Earlier this year, I started to feel it was time to buy a new Mac, but wanted to make a sensible and adult decision. I’d wait till the Fall, see what Apple had announced for the year, and then decide.
The Fall Apple events came and went, and none of the new announcements spoke to me. While the Mac mini looked interesting, I’d need to plug in an eGPU for the video editing I do. I didn’t want to maintain another expensive piece of hardware.
One day while I was hanging out in the #applenerds channel in the Changelog Slack, someone brought up buying refurbished. One of my previous Mac’s was purchased refurbished from Apple, and I’d had no issues with it. To my surprise, there was a refurbished 2018 MacBook Pro with a bigger hard drive, faster processor, and more RAM than my previous Mac. After talking to my wife, the buy button was clicked.
Getting a new machine always makes me ner-cited (nervous and excited). You get used to the way you’ve setup a machine—which depending how long you’ve had it—there’s no telling how many settings you’ve customized just right to your tastes.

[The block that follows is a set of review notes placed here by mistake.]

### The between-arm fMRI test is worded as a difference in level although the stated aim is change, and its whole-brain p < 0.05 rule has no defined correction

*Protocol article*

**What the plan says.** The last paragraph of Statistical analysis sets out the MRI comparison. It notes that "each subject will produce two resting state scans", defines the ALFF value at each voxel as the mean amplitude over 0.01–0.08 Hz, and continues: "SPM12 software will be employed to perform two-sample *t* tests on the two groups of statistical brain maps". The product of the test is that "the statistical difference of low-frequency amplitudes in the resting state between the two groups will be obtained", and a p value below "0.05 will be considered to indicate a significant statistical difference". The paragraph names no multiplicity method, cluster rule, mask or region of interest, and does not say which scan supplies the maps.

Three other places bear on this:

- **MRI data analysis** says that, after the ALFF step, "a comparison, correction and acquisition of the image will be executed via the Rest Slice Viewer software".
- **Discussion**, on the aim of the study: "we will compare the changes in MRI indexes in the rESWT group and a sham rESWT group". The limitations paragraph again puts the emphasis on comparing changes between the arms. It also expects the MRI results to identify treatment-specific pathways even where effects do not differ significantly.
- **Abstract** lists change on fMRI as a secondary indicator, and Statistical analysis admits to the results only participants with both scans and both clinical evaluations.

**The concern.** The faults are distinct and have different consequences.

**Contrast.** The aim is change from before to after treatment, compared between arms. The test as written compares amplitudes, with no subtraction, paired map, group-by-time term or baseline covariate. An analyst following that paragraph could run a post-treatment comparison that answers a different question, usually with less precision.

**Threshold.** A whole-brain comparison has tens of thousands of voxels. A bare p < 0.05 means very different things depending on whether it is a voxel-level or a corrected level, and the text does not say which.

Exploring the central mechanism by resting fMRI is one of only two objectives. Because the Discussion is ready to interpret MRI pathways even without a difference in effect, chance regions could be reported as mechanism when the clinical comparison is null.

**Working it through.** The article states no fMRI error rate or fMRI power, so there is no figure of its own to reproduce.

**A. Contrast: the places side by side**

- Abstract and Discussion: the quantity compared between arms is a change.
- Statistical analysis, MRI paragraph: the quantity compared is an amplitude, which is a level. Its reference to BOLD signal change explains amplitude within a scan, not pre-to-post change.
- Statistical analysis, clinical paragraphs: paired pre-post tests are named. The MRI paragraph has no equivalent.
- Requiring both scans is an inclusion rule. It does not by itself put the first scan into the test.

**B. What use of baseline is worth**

All this makes me a lot less anxious these days though. Ever since I started version controlling my
.dotfiles on GitHub, and putting all my files in Dropbox, moving to a new machine is a lot simpler. Sure, it’ll still take you a few hours. This last time took about 3-4 hours, but it was mostly headache free. And more importantly, I don’t have that feeling of, “did I forget anything on my old machine?”
If you’re curious about how I do it, I’ve written extensively on my process for setting up new machines. It could probably be automated even furthur, but it’s a pretty sweet setup.
Jack Stewart writing for Wired:
Every Tesla built since the end of 2016 comes with eight cameras around the car, a radar behind the front bumper, and ultrasonic proximity sensors embedded into the front and back bumpers.
The big upside for Tesla is data gathering. The automaker can run its software in “shadow mode” on all those cars, to test new features against real roads, without the drivers ever being aware. The fleet of Tesla vehicles—growing at around 30,000 cars per month now—scoops up data about the environment and driver behavior, on a wide scale, at speed.
Reading about technology like this gets me excited for the future of transportation. In fact, I’m amazed some of it already exists in my lifetime.
I guess it comes down to this: with how much disolusionment the internet and other technology has brought me, it’s nice to read a tech story where the future actually looks bright. Permalink